But this time, a fix could prove even tougher. Government is — at least right now — deeply divided, and the parties averse to compromise on virtually anything. So it would be a daunting challenge for them to craft a mix of revenue increases, benefit reductions, or other measures acceptable to both sides.


Some experts think the best way to save Social Security is to establish a more traditional fund that could grow over time and bolster payments to beneficiaries. That was the funding mechanism envisioned when the program was launched in the 1930s. But to support the retirement of Depression-era workers who hadn’t paid into the system, it morphed into a “pay-as-you-go” approach that relies heavily on payroll deductions.

Replacing that with a sustainable fund now, however, would mean raising payroll or income taxes. Not an easy sell.

While the issue has drawn little attention in the presidential campaign, most of the Democratic candidates have called for not only stabilizing the Social Security program but increasing benefits, offering varying degrees of detail on how to pay for it. Massachusetts Senator Elizabeth Warren and Vermont Senator Bernie Sanders are part of an “Expand Social Security Caucus,” and both would finance the cost of additional benefits, in part, by increasing taxes on higher earners.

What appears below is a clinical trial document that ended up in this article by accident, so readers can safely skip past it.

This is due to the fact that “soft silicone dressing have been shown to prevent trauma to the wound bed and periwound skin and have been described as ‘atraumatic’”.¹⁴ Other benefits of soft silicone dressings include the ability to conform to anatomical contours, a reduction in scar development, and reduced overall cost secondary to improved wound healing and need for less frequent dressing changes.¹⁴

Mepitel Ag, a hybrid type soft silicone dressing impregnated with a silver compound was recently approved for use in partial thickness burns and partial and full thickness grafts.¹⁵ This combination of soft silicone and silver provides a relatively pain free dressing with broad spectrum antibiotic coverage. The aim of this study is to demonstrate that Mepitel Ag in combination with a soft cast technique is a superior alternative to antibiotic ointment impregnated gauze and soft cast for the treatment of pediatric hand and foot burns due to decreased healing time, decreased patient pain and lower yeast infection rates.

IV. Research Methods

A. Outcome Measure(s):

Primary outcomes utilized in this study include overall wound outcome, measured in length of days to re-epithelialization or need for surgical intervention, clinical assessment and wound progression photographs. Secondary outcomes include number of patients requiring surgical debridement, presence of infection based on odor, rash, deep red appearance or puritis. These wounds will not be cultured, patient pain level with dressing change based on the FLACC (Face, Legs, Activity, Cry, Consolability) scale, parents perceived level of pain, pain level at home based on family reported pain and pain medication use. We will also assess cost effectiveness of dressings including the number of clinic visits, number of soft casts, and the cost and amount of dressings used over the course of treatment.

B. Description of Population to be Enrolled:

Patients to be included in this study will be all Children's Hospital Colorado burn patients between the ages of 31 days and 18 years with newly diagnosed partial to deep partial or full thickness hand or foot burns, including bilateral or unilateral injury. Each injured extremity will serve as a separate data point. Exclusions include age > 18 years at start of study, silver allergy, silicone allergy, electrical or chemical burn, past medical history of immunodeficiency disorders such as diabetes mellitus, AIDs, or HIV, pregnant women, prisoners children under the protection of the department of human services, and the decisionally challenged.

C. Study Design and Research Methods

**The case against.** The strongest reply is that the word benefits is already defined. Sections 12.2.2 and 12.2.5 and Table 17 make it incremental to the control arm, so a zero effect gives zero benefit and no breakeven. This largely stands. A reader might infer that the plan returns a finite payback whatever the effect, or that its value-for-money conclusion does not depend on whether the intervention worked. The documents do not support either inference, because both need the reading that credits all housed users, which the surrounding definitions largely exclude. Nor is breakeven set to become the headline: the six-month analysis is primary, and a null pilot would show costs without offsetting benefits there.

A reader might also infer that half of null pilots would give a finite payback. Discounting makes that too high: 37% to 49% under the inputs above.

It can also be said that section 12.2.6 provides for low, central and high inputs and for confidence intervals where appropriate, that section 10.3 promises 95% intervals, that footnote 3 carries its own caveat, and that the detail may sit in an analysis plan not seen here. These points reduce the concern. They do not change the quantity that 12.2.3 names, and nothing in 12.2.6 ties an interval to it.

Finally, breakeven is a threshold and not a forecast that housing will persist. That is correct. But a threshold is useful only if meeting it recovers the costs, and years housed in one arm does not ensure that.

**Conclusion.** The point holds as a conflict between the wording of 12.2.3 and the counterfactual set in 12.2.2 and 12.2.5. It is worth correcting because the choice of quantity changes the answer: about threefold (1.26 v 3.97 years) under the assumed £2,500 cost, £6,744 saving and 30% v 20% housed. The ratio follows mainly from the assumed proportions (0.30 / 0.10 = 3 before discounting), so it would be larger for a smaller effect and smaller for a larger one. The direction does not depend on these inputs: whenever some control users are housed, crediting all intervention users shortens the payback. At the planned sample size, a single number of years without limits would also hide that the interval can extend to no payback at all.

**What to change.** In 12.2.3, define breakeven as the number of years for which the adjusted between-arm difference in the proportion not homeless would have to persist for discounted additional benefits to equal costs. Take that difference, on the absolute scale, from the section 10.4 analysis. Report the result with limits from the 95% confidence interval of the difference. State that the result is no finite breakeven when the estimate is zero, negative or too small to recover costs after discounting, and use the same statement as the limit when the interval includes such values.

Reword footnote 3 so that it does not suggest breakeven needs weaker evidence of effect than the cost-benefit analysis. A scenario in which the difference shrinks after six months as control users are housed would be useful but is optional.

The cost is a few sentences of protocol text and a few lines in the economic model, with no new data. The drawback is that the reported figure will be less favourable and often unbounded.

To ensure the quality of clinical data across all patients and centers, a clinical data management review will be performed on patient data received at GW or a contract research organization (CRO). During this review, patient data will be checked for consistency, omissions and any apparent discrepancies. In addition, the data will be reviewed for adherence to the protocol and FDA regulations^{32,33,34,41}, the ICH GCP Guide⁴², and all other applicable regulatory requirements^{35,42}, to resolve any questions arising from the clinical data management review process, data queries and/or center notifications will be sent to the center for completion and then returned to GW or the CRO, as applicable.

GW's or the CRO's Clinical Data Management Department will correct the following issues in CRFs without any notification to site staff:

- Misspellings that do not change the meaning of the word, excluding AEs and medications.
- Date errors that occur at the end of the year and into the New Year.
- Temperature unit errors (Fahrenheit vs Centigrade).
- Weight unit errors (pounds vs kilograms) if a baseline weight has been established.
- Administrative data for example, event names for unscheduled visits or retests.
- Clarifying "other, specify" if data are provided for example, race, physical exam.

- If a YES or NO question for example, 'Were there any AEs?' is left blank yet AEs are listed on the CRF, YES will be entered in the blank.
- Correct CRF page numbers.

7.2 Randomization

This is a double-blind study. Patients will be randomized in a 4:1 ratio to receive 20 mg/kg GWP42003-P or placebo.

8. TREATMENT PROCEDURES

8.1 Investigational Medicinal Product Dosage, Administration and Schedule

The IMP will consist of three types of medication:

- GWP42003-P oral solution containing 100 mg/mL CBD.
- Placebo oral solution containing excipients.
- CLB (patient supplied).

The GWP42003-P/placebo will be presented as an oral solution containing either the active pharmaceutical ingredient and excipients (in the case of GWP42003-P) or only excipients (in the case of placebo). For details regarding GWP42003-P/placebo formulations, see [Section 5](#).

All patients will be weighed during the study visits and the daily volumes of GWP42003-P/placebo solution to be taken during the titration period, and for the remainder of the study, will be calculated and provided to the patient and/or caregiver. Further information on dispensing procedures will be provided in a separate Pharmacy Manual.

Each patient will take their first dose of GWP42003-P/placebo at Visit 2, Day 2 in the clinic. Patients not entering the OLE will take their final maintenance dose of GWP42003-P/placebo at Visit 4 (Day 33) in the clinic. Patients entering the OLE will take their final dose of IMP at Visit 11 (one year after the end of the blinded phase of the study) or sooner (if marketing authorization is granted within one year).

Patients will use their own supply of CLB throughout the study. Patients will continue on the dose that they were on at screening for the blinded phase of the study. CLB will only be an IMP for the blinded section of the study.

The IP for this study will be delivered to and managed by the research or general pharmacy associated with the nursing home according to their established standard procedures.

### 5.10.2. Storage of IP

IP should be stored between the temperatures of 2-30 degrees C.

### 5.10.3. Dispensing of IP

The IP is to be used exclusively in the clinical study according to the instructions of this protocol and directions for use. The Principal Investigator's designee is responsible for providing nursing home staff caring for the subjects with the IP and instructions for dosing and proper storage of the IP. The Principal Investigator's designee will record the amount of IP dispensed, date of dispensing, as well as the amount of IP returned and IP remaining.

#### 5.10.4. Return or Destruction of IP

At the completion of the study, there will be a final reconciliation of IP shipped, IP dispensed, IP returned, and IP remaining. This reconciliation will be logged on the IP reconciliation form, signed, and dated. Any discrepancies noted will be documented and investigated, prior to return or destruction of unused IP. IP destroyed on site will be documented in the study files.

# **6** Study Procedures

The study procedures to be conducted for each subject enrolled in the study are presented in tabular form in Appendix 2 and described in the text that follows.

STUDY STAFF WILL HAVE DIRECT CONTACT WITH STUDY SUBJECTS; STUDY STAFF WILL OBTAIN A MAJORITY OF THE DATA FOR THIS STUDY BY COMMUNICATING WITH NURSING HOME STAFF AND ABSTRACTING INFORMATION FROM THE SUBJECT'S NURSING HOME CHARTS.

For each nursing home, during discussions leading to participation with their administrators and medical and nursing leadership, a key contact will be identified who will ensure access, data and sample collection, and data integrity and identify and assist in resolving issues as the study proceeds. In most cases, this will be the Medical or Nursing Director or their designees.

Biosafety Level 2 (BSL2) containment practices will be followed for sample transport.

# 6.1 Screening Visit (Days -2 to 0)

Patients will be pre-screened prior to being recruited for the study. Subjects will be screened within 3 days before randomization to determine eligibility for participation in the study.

The so-called Social Security 2100 Act, introduced in the House in January by Representative John Larson, a Democrat from Connecticut, would keep the program solvent for 75 years, boost payments modestly for all recipients, and raise the minimum for low earners through a number of revenue-generating steps, including hiking the payroll tax on high-earning employees. The bill is cosponsored by more than 200 Democrats — but for Republicans, it’s a nonstarter.

Senate majority leader Mitch McConnell has called for cutting funds for Social Security and other “entitlement” programs such as Medicare and Medicaid, arguing it’s the only way to reduce the federal deficit. But there’s currently no bill to address the Social Security funding shortfall in the Republican-controlled Senate, and no appetite in the Senate to take up the House bill.


President Trump’s appointee as the new Social Security commissioner, New York businessman Andrew Saul, who was sworn in June 17 for a six-year term, hasn’t commented publicly on how he would approach the coming shortfall. Saul, through an administration spokesman, declined a request to discuss his plans for the Social Security Administration.